Getting video online and into WordPress is more involved than moving iPhone images to a WordPress site. Firstly, you should realize that source video content should not be uploaded directly to your WordPress Media Library. Video content is data heavy and especially with HD quality video, you need a streaming video server, a standard Apache server with a WordPress installation can’t serve that much video data to your viewers. The server limitation is addressed by setting up a video stream service from You Tube or Vimeo. The solution is to embed the video’s URL into your WordPress post and a video player will pull optimized video content from the streaming server. Optimized video can have many parameters, compressed MP4 video would be a video format that allows for compression and is optimized to stream efficiently from a steaming server. You Tube or Vimeo will provide video streaming for free, but if you plan on providing HD quality video to your viewers, then you will need to upgrade to a paid streaming account. I purchased a Vimeo Plus account for $60 a year. With the Plus upgrade, Vimeo provides me with better video rendering and the capability to upload 1080p source video. Without a Plus account, Vimeo limits free-accounts to only limited HD 720p uploads. Don’t mess with the a free account if your goal is HD content on your site. All the quality HD content I have viewed on Vimeo have been contributed by authors with “Plus” status.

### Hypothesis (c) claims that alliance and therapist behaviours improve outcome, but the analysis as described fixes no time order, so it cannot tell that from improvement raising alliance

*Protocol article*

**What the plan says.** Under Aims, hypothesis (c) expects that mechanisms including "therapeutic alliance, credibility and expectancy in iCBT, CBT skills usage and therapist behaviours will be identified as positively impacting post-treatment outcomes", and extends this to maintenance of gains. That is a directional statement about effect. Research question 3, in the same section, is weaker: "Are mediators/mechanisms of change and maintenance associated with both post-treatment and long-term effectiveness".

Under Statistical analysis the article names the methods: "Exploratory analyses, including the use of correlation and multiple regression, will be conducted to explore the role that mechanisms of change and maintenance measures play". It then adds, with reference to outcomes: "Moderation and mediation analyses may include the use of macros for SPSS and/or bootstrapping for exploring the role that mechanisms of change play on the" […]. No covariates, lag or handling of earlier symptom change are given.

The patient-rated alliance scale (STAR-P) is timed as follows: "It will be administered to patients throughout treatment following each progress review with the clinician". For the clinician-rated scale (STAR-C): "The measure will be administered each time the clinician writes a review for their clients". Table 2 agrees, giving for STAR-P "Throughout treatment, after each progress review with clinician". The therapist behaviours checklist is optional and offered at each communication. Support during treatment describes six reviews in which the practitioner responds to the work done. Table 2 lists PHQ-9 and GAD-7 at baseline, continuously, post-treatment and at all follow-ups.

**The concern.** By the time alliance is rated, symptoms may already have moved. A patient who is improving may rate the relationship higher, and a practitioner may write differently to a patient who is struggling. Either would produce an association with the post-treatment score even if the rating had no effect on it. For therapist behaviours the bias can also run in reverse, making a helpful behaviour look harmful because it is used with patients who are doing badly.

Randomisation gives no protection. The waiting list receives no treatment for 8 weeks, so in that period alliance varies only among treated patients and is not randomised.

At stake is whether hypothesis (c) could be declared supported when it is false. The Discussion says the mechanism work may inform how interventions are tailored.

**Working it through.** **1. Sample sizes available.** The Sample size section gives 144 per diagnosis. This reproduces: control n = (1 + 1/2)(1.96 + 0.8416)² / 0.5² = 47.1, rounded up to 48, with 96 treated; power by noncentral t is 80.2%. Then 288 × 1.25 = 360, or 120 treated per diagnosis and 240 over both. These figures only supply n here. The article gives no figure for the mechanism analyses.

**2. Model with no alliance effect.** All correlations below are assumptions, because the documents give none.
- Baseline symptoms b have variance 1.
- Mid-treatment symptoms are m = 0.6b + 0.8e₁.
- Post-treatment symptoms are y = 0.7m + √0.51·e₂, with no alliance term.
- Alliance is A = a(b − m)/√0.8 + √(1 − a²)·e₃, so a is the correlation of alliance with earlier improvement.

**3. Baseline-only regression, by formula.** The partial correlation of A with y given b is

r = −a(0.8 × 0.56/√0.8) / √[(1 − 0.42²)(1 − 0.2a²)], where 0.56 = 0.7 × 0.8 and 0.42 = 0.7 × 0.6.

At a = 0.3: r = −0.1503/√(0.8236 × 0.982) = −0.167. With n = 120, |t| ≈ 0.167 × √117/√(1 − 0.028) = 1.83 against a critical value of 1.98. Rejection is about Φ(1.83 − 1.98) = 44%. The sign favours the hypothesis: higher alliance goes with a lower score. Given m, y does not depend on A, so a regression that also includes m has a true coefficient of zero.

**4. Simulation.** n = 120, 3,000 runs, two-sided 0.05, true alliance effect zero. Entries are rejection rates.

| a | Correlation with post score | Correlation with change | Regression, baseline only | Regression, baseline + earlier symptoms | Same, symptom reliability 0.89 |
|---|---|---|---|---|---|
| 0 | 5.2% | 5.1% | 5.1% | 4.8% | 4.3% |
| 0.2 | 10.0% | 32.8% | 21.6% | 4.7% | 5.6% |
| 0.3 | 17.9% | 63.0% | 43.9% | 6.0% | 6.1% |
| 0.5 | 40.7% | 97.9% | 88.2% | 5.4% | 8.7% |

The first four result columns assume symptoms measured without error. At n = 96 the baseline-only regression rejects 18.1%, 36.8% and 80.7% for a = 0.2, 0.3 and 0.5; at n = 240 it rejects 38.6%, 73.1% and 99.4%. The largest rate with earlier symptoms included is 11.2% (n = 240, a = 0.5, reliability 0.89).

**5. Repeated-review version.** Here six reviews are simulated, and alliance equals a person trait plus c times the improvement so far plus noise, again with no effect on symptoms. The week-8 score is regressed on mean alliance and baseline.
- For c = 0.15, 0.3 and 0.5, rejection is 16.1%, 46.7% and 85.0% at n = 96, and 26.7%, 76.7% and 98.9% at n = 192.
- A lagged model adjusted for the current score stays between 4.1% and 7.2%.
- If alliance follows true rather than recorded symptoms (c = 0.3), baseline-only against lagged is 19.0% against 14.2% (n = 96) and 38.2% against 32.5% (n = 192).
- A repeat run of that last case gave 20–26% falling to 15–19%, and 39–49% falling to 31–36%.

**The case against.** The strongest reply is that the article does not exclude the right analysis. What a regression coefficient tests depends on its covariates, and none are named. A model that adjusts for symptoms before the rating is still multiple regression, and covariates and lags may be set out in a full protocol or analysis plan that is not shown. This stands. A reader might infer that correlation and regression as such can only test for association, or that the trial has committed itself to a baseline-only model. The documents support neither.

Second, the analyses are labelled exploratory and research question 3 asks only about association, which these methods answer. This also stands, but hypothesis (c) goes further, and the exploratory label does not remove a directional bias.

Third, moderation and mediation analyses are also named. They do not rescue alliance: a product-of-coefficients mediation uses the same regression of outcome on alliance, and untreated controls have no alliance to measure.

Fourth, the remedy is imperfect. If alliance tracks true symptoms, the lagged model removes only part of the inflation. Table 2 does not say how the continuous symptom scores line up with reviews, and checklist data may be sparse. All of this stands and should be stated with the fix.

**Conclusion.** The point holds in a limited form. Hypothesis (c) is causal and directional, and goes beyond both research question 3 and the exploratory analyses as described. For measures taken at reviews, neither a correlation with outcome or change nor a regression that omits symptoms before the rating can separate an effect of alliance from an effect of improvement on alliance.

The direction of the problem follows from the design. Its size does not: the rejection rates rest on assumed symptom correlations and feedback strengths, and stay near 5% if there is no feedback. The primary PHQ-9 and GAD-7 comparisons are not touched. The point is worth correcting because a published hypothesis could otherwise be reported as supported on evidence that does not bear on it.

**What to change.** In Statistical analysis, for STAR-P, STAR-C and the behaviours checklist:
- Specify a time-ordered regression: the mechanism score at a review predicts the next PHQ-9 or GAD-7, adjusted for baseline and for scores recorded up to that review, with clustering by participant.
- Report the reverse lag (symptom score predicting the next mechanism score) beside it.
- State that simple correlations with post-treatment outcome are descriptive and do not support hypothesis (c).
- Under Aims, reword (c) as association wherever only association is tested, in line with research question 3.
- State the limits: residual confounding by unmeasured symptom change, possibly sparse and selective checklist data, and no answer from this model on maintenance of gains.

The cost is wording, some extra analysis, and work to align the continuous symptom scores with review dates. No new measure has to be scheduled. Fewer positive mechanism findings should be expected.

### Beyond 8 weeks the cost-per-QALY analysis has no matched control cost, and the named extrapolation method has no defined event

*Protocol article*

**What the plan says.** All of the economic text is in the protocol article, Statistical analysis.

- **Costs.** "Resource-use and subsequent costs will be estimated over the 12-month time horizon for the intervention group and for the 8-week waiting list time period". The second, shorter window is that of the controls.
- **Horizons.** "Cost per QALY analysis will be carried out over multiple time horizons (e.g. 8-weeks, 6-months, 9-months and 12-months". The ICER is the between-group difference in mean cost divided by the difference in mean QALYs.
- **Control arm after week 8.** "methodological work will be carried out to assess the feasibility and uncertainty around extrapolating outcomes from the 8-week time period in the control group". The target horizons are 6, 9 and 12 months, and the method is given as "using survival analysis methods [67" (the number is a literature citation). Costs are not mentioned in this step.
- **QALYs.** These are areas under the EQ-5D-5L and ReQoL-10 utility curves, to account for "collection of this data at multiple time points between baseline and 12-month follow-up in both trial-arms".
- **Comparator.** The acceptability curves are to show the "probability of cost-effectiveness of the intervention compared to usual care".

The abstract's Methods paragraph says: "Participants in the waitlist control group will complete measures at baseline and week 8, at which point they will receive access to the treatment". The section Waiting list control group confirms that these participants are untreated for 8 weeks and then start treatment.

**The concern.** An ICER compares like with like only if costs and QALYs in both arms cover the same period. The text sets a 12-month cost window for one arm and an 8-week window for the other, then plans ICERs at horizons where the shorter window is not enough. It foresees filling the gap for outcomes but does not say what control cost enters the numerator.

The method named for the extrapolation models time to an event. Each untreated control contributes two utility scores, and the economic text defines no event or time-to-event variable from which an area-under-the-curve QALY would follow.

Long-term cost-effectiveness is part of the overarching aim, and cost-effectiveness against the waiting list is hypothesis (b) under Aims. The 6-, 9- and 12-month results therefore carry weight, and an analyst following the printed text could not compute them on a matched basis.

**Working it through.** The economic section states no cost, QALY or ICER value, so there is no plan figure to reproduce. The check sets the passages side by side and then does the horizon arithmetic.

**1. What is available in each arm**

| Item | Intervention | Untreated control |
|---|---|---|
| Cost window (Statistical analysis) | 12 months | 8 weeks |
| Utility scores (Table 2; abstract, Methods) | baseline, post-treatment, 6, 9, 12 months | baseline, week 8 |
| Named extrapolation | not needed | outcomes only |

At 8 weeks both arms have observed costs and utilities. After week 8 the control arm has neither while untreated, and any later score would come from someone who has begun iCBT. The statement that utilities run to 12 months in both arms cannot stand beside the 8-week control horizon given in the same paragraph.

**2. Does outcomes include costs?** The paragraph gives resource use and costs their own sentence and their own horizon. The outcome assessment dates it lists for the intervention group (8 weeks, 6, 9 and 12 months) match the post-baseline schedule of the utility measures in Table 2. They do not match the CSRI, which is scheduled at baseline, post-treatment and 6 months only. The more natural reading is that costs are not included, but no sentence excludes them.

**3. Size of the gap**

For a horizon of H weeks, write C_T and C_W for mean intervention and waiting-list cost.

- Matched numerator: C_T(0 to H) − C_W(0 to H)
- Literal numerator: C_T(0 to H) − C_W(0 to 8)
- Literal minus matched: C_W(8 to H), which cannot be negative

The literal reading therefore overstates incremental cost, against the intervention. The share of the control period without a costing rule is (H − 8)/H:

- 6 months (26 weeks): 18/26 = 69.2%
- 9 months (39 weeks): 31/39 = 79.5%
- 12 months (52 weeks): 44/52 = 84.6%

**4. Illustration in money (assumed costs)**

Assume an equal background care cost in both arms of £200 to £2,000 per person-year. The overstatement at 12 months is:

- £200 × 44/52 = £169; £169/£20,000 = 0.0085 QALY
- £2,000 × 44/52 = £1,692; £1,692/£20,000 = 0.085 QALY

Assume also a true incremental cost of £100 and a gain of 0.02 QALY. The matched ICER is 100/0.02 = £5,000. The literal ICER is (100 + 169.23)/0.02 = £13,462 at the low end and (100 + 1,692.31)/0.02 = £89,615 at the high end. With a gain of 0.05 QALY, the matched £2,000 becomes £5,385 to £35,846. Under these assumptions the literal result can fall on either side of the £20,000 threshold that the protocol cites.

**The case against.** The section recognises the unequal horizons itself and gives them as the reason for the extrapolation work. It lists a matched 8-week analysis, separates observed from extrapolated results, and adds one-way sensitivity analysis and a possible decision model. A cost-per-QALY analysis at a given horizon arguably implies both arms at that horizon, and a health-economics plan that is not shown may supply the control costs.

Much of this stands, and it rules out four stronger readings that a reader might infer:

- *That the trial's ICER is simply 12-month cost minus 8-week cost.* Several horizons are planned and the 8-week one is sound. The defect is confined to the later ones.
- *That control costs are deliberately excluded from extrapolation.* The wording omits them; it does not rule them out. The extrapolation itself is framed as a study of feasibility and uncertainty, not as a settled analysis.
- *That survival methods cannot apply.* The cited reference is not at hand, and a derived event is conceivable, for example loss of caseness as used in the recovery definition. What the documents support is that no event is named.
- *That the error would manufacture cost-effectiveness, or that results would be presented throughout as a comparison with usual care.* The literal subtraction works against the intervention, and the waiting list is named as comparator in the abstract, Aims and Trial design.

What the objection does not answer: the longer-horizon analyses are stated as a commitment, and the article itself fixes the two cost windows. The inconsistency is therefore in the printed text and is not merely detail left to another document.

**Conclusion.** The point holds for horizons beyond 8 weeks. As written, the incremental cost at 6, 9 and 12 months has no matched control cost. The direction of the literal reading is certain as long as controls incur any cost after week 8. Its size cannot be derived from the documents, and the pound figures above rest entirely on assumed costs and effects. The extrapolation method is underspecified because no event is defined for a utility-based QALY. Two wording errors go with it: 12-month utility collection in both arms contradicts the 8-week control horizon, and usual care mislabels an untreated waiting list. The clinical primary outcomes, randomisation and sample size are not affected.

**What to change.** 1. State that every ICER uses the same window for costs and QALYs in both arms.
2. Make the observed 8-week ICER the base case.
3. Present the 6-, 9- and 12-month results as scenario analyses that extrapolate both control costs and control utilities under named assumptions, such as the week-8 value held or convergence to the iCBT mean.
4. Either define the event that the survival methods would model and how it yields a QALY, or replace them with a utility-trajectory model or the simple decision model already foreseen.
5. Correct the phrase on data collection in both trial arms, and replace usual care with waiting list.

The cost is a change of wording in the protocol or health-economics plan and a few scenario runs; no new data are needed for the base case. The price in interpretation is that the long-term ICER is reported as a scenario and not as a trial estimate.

Getting your iPhone video clips to your video editing application, in my case; iMovie, requires connecting your iPhone with a USB cable, and importing the clips with the video cam import button. There is also a wireless method of sending an iMessage to yourself with the desired video clip attached. Note: iCloud syncs only photos, not video, so iCloud is not an importing option to your Mac. Importing a lot of video into iMovie can be time consuming because iMovie must first generate thumbnail images of the imported video. I use the QuickTime player to do an initial edit of the poor clips, importing only video with potential into iMovie.